I used to use Seoi Nage after O Goshi, but found that the proper general use of tsurite was not happening. This was partially due to my own lack of understanding and also teaching seoi nage as I had done it for years, adapted to my own body and capabilities, and partially because the tsurite of Seoi Nage is ideally kind of a two part motion. In TKG, one does uses the tsurite the same way initially as in the final throw, so it cuts out a step. Plus, that use of tsurite (and the general tsurikomi/tai sabaki/body shape(?)) is a generalized form applicable most judo throws one way or another.

    OK, enought content to cover our probably better in PM stuff!

    What do you think?

    Ben
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    genetic judoka

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    Re: Tsurikomi Goshi questions

    Post by genetic judoka on Thu Jan 24, 2013 8:43 am

    I see a lot of talk about tsurikomi goshi being the basis for harai goshi.

    I had always been taught that harai goshi was an extension of uki goshi. in my own (admittedly limited) experience I feel harai goshi has more in common with uki goshi than it does with tsurikomi goshi, and I use tsurikomi goshi a lot actually (it doesn't exactly look like the one in NNK, but it's still tsurikomi goshi).

    as I understand it harai goshi came about because uki goshi was Kano's favorite throw, and people would try to jump over it, so he added the sweeping action, and BAM! harai goshi was born.

    am I missing something?


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    JudoMojo

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    Re: Tsurikomi Goshi questions

    Post by JudoMojo on Thu Jan 24, 2013 8:52 am

    genetic judoka wrote:I see a lot of talk about tsurikomi goshi being the basis for harai goshi.

    I had always been taught that harai goshi was an extension of uki goshi. in my own (admittedly limited) experience I feel harai goshi has more in common with uki goshi than it does with tsurikomi goshi, and I use tsurikomi goshi a lot actually (it doesn't exactly look like the one in NNK, but it's still tsurikomi goshi).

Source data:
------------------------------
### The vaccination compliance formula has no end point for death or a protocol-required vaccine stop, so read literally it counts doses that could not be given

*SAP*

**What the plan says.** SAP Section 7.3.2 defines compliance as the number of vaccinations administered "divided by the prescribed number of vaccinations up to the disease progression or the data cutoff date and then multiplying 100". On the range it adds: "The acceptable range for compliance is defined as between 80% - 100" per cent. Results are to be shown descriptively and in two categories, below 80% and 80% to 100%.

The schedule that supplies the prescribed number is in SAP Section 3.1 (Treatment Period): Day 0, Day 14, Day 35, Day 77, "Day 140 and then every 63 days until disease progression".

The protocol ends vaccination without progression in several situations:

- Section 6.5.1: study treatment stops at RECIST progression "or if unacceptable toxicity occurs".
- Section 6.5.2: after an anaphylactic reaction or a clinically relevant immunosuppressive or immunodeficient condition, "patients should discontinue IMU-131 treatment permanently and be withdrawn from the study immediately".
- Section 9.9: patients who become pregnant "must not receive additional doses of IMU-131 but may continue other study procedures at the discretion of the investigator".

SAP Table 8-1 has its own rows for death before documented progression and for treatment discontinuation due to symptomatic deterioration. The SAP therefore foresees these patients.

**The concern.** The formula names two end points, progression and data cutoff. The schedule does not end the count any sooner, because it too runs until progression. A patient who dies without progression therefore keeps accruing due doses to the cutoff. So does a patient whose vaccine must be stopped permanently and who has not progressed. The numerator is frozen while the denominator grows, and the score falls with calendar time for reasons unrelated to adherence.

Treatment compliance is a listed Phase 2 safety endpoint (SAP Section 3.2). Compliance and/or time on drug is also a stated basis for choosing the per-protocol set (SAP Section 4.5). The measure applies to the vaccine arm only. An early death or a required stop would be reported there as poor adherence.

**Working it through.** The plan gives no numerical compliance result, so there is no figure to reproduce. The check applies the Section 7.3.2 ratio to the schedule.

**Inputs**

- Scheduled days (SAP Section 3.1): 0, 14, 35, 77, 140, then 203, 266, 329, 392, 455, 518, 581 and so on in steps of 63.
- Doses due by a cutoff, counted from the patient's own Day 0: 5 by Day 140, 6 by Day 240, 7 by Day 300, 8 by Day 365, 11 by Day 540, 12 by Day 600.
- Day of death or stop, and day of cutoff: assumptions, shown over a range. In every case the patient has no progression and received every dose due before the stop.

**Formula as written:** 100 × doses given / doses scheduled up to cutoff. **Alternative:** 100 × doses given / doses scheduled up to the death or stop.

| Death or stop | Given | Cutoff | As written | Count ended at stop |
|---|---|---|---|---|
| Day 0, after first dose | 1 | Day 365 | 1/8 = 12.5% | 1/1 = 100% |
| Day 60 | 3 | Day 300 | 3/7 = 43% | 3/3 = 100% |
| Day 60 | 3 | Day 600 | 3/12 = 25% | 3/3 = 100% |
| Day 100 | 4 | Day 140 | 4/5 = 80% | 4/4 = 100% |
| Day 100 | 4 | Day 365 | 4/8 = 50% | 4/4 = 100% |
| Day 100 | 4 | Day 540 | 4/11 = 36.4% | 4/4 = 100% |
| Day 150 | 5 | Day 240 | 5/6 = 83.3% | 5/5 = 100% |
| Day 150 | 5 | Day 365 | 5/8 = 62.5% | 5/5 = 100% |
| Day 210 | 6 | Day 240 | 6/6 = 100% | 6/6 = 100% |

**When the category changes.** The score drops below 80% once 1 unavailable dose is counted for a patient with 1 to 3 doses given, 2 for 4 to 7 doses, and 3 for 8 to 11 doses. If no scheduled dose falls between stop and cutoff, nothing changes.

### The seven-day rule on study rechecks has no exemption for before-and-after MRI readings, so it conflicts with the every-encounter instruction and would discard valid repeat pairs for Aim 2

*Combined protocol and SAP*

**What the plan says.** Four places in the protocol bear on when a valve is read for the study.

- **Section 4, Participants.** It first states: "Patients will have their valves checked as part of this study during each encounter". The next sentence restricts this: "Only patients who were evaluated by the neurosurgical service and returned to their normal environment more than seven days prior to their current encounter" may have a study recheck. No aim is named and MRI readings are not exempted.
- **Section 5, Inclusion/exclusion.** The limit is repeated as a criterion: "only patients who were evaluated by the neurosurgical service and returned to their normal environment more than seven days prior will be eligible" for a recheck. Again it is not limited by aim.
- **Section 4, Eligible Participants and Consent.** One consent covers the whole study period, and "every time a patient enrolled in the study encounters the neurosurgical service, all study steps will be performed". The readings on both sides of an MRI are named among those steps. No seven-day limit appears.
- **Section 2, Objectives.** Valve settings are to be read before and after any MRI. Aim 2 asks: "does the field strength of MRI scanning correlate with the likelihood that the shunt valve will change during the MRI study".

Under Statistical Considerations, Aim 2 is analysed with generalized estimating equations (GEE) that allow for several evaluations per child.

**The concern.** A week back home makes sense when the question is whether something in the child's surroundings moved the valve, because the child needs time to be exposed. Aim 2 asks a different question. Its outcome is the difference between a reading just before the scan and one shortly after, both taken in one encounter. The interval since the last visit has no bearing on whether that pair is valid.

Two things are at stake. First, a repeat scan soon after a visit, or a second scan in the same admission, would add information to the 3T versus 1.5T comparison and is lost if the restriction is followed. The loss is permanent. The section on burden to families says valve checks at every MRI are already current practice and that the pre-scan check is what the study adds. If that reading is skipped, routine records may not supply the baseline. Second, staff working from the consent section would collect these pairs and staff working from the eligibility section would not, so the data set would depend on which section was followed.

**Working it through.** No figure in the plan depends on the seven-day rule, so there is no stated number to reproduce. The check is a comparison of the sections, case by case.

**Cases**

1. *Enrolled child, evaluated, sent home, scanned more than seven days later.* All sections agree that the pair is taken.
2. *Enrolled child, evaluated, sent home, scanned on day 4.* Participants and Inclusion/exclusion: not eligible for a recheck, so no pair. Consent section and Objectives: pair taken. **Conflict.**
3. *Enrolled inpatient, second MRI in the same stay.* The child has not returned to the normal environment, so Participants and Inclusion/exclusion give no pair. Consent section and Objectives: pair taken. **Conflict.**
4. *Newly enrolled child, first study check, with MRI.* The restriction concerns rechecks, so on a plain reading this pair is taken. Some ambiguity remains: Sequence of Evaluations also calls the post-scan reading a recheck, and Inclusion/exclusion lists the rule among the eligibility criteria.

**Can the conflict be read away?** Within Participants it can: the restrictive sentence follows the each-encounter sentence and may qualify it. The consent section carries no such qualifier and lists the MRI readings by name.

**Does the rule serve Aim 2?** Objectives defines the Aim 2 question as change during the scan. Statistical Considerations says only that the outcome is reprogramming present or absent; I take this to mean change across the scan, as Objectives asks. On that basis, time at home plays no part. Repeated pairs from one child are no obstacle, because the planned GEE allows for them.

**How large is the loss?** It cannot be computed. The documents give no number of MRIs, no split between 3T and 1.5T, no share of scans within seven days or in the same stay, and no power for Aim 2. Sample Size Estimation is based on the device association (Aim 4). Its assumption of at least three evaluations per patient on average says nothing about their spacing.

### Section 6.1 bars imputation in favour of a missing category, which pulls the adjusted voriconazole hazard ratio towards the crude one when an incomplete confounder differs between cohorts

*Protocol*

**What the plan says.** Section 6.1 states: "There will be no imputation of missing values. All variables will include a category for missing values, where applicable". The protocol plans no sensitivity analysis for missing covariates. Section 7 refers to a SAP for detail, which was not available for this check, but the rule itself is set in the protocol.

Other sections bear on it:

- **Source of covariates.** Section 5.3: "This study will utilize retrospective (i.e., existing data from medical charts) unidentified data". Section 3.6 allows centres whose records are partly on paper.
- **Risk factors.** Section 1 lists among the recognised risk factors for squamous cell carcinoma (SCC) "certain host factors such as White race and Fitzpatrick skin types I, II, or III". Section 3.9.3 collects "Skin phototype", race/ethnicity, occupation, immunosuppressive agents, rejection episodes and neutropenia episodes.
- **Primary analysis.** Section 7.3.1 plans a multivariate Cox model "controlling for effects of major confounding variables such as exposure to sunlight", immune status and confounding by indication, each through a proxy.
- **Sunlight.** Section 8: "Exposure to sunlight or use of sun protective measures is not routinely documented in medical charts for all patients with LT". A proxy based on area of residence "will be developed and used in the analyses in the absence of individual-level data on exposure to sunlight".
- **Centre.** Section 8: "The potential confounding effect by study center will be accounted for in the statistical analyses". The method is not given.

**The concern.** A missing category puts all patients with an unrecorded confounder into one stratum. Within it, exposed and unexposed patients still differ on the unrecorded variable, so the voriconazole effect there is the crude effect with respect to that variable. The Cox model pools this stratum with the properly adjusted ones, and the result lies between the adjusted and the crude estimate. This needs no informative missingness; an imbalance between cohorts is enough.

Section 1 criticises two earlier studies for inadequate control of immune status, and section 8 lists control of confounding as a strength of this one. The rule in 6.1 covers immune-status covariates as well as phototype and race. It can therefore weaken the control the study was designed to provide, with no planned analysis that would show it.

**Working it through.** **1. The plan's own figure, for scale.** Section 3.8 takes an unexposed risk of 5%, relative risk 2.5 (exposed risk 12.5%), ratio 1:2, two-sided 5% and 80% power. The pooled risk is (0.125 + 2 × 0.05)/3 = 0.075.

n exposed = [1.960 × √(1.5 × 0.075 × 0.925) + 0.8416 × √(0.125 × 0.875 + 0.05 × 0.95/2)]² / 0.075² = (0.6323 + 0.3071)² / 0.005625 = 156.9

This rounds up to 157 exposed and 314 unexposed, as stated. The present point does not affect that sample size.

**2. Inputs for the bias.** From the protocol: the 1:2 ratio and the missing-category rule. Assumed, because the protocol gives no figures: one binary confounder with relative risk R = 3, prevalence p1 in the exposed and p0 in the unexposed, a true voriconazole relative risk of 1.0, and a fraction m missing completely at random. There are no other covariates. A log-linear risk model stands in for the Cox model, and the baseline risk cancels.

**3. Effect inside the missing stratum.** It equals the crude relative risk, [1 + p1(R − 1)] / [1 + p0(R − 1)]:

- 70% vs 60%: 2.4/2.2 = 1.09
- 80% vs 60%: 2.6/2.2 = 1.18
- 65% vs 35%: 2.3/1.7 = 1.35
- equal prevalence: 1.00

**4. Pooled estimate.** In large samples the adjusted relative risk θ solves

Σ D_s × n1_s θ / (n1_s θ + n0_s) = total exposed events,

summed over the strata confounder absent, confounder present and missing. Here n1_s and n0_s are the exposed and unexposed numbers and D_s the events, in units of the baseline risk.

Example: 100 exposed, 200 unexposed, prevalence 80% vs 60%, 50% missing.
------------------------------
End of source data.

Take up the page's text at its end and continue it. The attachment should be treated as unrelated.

as I understand it harai goshi came about because uki goshi was Kano's favorite throw, and people would try to jump over it, so he added the sweeping action, and BAM! harai goshi was born.

    am I missing something?


    I can totally see your reasoning.

    I always saw TKG as a throw where there is a big emphasis on getting lower than your opponent, whilst it is less necessary for harai goshi and uki goshi. Uki goshi has the tsurite grip round the back though. (Not that harai can't be done with that grip).
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    genetic judoka

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    Re: Tsurikomi Goshi questions

    Post by genetic judoka on Thu Jan 24, 2013 8:57 am

    see, I don't think of the throws in terms of the grips employed. I almost never do any throws from a grip behind the back as I have a hard time getting that grip against a skilled opponent. I do uki goshi from the lapel, same with harai goshi (though lately I've branched out to 2on1, 2on2, double lapel, etc.)


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    JudoMojo

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    Re: Tsurikomi Goshi questions

    Post by JudoMojo on Thu Jan 24, 2013 9:17 am

    genetic judoka wrote:see, I don't think of the throws in terms of the grips employed. I almost never do any throws from a grip behind the back as I have a hard time getting that grip against a skilled opponent. I do uki goshi from the lapel, same with harai goshi (though lately I've branched out to 2on1, 2on2, double lapel, etc.)